General view of the Eiffel Tower in Paris, France.
(photo credit: CHARLES PLATIAU / REUTERS)
Some 15 years too late, more than 250 French personalities, both Jews and non-Jews, have signed a strong manifesto against Muslim antisemitism. This document sums up the main elements of violence and incitement against Jews emanating from parts of this immigrant community.
The manifesto starts off by stating that antisemitism isn’t an issue of the Jews, but of the French people. It praises the French for their resilience after each Islamist terrorist attack. (It should be noted here that “Islamist” is a politically correct expression for “Muslim.” Yet Islam’s adherents constitute a continuum between two extremes. On one extreme are radical, violent Muslims. On the other, individuals who are Muslim in name only, because they were born as such.)
The document goes on to say that France has become a theater of murderous antisemitism. It adds that terrorism is expanding, condemned by the public while the media practice silence. The manifesto then refers to the rhetoric of the previous prime minister, Manuel Valls, who at that time was still a socialist. In parliament he said, “France without Jews will no longer be France.” It sounds meaningful, but what is France, really?
In Vichy France the Jews were excluded and persecuted. Yet the government of this entity without Jews was a fully legitimate expression of France, as has been stated by the past four French presidents; Jacques Chirac, Nicolas Sarkozy, Francois Hollande and Emmanuel Macron. The France of today, with an estimated six million Muslims, is very different from the country it was before most of these immigrants came in.
The document then refers to the murder by radical Islamists of 11 Jews and the torture of others because they were Jews. The names of most of the victims are not given. The actual number, by the way, is 12. The manifesto probably doesn’t include the 2003 murder of Sebastien Selam by Adel Amastaibou.
The manifesto’s next paragraph explains that the societal emphasis on Islamophobia hides the fact that French Jews are 25 times more at risk of being attacked than French Muslims. It adds that 10% of Jewish inhabitants of the central region of France have had to move because they were no longer safe in their neighborhoods nor could their children attend public schools. This is called “silent ethnic cleansing.”
Another hard-hitting paragraph follows. After asking why all this is occurring, the answer given is Islamist radicalization and the antisemitism it promotes. The document also exposes part of the French elite who see this as an expression of a social revolution, despite the fact that the same phenomena can be found in such diverse societies as Denmark, Afghanistan, Mali and Germany.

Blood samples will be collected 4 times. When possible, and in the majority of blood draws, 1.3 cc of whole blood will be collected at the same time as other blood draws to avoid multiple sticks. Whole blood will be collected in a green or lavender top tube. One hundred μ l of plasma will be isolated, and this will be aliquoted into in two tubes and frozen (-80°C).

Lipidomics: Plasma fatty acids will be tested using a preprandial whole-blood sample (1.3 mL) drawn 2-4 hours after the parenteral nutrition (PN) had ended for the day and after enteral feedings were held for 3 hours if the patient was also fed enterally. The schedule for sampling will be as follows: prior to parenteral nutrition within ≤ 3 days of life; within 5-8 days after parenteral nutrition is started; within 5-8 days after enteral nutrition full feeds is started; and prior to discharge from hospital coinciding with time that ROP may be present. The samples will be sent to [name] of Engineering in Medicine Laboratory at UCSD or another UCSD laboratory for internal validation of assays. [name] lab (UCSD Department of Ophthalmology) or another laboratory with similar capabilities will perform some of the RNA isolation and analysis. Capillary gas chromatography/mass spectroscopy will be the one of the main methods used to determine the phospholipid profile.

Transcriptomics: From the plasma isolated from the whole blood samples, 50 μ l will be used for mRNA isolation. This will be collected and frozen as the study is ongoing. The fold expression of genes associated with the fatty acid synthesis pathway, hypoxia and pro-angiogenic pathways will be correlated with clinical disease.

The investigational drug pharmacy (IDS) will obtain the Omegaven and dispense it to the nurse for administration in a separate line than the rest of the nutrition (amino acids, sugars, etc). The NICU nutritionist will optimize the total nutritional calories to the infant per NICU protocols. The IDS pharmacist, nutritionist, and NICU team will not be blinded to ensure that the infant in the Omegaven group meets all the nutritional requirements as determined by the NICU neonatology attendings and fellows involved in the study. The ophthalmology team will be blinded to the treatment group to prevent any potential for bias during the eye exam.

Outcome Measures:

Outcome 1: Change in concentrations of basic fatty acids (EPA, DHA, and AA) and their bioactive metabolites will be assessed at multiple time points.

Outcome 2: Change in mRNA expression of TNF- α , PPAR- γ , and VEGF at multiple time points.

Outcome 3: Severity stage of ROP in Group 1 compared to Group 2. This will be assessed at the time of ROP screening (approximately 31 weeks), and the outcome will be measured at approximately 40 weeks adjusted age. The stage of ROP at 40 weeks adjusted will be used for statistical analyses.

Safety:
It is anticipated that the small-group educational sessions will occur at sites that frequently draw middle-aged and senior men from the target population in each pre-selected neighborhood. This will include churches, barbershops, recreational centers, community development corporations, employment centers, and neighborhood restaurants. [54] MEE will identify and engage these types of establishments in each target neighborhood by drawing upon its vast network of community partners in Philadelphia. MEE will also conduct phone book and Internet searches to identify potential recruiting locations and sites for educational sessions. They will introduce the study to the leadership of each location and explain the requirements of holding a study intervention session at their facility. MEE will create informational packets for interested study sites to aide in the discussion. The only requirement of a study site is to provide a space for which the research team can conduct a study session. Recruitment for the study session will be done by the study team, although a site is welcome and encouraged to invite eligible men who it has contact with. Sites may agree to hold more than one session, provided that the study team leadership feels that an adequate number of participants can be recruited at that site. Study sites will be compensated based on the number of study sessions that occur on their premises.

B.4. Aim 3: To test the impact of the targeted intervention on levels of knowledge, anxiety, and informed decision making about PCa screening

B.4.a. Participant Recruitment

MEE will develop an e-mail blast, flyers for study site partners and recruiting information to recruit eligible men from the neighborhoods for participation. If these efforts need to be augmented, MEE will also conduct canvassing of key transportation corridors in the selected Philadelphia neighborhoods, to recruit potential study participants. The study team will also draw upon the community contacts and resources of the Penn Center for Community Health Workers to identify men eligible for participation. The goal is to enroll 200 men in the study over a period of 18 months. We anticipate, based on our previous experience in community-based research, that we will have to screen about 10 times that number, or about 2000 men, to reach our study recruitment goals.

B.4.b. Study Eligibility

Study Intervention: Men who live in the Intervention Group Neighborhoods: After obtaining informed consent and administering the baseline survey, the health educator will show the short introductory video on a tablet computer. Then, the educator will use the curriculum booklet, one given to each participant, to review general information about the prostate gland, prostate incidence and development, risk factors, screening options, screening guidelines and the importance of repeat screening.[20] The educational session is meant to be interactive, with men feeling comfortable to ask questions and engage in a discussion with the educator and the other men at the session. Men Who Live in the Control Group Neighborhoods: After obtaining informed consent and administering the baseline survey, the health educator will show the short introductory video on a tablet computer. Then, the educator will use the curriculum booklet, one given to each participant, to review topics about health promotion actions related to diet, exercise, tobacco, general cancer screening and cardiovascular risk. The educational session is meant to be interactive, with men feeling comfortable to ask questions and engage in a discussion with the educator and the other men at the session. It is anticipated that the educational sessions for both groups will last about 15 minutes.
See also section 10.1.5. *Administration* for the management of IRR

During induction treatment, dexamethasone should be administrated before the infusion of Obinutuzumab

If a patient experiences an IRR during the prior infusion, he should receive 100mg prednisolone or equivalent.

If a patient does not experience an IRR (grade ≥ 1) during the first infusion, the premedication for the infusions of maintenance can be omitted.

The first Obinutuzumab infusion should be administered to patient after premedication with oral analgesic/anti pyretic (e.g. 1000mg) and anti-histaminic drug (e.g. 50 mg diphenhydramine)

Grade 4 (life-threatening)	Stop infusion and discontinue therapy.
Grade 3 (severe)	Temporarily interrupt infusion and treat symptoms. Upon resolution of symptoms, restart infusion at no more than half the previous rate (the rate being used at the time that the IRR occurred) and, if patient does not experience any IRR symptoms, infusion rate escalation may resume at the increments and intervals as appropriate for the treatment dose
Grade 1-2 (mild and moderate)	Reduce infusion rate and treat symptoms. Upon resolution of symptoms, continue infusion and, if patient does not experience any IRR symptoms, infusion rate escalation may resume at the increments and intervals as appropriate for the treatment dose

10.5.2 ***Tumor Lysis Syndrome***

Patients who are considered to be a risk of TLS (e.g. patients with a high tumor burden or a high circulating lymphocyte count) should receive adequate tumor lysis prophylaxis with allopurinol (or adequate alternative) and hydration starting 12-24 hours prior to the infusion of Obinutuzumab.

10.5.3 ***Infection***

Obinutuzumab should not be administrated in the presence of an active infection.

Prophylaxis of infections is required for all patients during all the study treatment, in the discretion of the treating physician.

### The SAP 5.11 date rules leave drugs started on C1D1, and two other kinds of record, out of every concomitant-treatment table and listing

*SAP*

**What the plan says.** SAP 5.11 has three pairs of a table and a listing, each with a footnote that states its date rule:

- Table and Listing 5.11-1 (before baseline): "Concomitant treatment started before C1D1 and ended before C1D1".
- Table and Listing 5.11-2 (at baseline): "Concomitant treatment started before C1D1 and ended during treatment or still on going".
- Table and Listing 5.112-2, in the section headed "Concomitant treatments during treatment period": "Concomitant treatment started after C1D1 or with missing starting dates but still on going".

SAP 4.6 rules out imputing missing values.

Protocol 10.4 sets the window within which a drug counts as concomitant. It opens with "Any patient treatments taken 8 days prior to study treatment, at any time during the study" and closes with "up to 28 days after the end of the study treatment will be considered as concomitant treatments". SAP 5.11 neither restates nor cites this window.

The signatories’ conclusion is that in addition to the classic antisemitism of the extreme Right, there is also the antisemitism of the radical Left. In anti-Zionism it has found its alibi for transforming murderers of Jews into victims of society. This is possible, it says, because of the electoral reality that the French Muslim vote is 10 times than the Jewish vote.
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The last section of the manifesto deals with what is expected from Islam in France. The first paragraph recalls the demonstration after the murder of Mireille Knoll by a Muslim in March. It mentions that there were also imams among the demonstrators. It states that these imams were aware that Muslim antisemitism is the greatest danger to Islam as well as to the world of peace and freedom in which they have chosen to reside. Yet most of these imams require police protection. This reflects the terror Islamists employ against French Muslims.
Unfortunately, the next, poorly thought through paragraph taints what could have been a flawless description and accusation of the major antisemitic criminality and hatred coming out of parts of the French Muslim community. The document asks Muslim theologians to declare obsolete the texts of the Koran which call for the murder and punishment of Jews, Christians and non-believers. This change is considered necessary so that Muslim believers can no longer base their actions on a holy text when committing crimes.
Non-Muslims should not however involve themselves in Islamic theological issues. The signatories could have made a far more compelling statement: “It is the moral duty of all Muslim religious and lay leaders in France to come out forcefully against terrorism and criminality committed by members of the Muslim community against Jews as well as against others.” The document concludes by demanding that the fight against antisemitism become a national cause before it is too late.
The manifesto was written by a non-Jew, Philippe Val, the former director of the weekly Charlie Hebdo. In January 2015, Muslim murderers killed 12 of Charlie Hebdo’s staff members and wounded 11 others. Among the manifesto’s signatories are former president Nicolas Sarkozy, former prime minister Manual Valls and Laurent Wauquiez, the leader of the Republicans, the country’s second largest party. Other signatories include former Republican prime minister Jean-Pierre Raffarin and former Paris mayor Bertrand Delanoe, a socialist. The French justice minister, Nicole Beloubet, said that she would have been willing to sign the document as well.
One must regret its shortcomings, but despite them the manifesto is one of the most forceful documents against the widespread antisemitism among Muslims and their non-Muslim allies.Manfred Gerstenfeld is emeritus chairman of the Jerusalem Center for Public Affairs. He was given the Lifetime Achievement Award by the Journal for the Study of Antisemitism, and the International Leadership Award by the Simon Wiesenthal Center.
Irene Kuruc is a researcher of Western European antisemitism.
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